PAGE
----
Rabbi Col. Eyal Karim has been appointed by IDF Chief of Staff Gadi Eiznkot as the next IDF Chief Rabbi, replacing the outgoing rabbi Gen. Rafi Peretz, who is retiring after six years in the position.
Karim currently serves as the head of the Rabbinate Department in the Military Rabbinate. He previously served as an officer and then commander of the elite paratrooper Sayeret commando unit, and fought in two of the Lebanon wars (pretty cool for a rabbi). He studied in the Merkaz Harav Yeshiva and headed up the pre-military academy of Ateret Kohanim, before returning to the IDF Rabbinate.
Karim has come under fire for statements he made implying that woman are prohibited from serving in the IDF and that soldiers can rape gentile women during war. He made the statements in responses to questions he received on the website Kipa.co.il. The rabbi has clearly stated that his statements were made in response to purely theoretical questions of Jewish law and were not meant to be applied in practice.
In response to the claims that Karim sanctioned rape in wartime by IDF soldiers, the IDF Spokesperson’s Office issued a statement saying: “Col. Karim asks to clarify that his statement was issued as the answer to a theoretical question and not in any way whatsoever a question of practical Jewish law. Rabbi Karim has never written, said or even thought that and IDF soldier is permitted to sexually assault a woman in war—anyone who interprets his words otherwise is completely mistaken. Rabbi Karim’s moral approach is attested by his years of military service in command, combat, and rabbinical positions in which he displayed complete loyalty to the values and spirit of the IDF, in particular the dignity of the person.”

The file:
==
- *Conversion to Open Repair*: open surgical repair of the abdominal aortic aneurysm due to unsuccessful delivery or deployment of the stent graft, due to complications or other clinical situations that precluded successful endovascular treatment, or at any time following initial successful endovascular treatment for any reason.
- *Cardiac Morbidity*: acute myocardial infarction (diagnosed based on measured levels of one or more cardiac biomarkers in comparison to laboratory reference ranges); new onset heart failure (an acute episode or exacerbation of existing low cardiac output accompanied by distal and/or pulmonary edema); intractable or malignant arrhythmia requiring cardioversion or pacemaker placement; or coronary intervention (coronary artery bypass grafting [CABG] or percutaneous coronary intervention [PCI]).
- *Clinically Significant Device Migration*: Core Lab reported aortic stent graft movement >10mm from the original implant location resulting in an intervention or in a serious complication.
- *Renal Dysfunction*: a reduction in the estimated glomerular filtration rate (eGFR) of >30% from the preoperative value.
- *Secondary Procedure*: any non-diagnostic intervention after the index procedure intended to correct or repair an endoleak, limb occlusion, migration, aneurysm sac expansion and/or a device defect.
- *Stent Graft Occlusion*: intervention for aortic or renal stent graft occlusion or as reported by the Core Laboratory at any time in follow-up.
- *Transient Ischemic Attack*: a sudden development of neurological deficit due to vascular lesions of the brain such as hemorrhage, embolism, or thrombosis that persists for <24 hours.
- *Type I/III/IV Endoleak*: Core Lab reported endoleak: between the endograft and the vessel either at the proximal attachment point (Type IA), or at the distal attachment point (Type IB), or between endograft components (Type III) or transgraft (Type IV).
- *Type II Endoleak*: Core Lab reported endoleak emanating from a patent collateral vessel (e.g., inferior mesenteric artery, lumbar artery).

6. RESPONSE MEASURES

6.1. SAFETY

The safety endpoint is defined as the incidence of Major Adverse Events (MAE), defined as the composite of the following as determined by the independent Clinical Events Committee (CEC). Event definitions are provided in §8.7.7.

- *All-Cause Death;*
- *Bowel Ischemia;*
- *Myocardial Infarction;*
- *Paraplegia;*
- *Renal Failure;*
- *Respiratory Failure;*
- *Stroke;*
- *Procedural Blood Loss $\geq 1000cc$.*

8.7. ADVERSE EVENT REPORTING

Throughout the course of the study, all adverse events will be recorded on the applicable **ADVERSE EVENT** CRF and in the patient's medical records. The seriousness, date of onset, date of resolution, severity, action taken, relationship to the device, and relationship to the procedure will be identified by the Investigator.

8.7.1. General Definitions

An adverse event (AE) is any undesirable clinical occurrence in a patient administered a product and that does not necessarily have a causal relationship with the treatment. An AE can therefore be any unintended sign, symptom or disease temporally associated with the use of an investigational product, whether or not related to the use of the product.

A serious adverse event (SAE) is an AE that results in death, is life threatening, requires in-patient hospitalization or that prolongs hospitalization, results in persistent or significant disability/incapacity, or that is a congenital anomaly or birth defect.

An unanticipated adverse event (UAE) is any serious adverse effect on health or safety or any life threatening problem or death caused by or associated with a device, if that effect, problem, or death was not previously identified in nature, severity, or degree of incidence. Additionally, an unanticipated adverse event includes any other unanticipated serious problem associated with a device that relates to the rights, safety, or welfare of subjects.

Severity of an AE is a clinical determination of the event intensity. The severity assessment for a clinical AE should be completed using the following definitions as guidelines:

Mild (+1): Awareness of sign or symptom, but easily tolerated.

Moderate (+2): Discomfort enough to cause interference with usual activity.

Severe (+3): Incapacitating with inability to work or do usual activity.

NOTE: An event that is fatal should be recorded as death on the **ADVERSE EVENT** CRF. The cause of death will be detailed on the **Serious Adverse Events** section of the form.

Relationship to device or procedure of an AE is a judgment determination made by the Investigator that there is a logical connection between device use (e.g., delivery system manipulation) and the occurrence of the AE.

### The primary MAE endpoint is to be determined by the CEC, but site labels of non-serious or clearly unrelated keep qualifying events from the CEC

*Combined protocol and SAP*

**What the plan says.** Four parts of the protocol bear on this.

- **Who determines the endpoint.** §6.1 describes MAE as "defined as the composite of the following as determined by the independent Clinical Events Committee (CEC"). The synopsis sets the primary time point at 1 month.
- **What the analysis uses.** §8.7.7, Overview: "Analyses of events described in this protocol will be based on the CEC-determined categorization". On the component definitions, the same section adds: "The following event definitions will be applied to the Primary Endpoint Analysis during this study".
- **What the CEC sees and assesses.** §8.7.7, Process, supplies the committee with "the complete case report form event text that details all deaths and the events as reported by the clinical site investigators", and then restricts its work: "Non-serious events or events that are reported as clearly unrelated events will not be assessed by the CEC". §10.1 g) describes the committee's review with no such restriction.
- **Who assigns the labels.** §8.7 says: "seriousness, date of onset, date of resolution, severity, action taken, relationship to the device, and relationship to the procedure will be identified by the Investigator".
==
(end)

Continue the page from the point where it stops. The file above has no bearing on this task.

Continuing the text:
But that hasn’t stopped the attacks against him. Why? Because there apparently is a fundamental misunderstanding in how to differentiate between theory and practice in Jewish law and scholarship.
The Torah sanctions certain actions that are considered to be no longer applicable in practice. Examples of these are slavery, the killing of Amalek and the rape of gentile women during war. But these concepts are still “on the books” and are studied and analyzed as part of Jewish law. They also contain valuable homiletical messages and lessons that go far beyond their literal readings.
There’s not a rabbi in the world who would say that slavery is permitted today. No one would permit killing someone on the basis of them being from Amalek. The same is true regarding the Torah law of permissible wartime rape, which happens to have many conditions and caveats attached to it to dissuade soldiers from committing rape and was infinitely more progressive than the norm in the ancient (and not so ancient) world.
When a rabbi is asked a question relating to the intricacies of the laws of these types of issues, he must respond within the context of the question even though he doesn’t intend his answer to be taken as practical law. The entire discussion is clearly within the theoretical realm of intellectual scholarship.
Taking these theoretical statements as reflecting a rabbi’s practical stance is a mistake, and shows a lack of understanding of the concept of theoretical discussion and scholarship.
The statement of the IDF spokesman clearly explains this.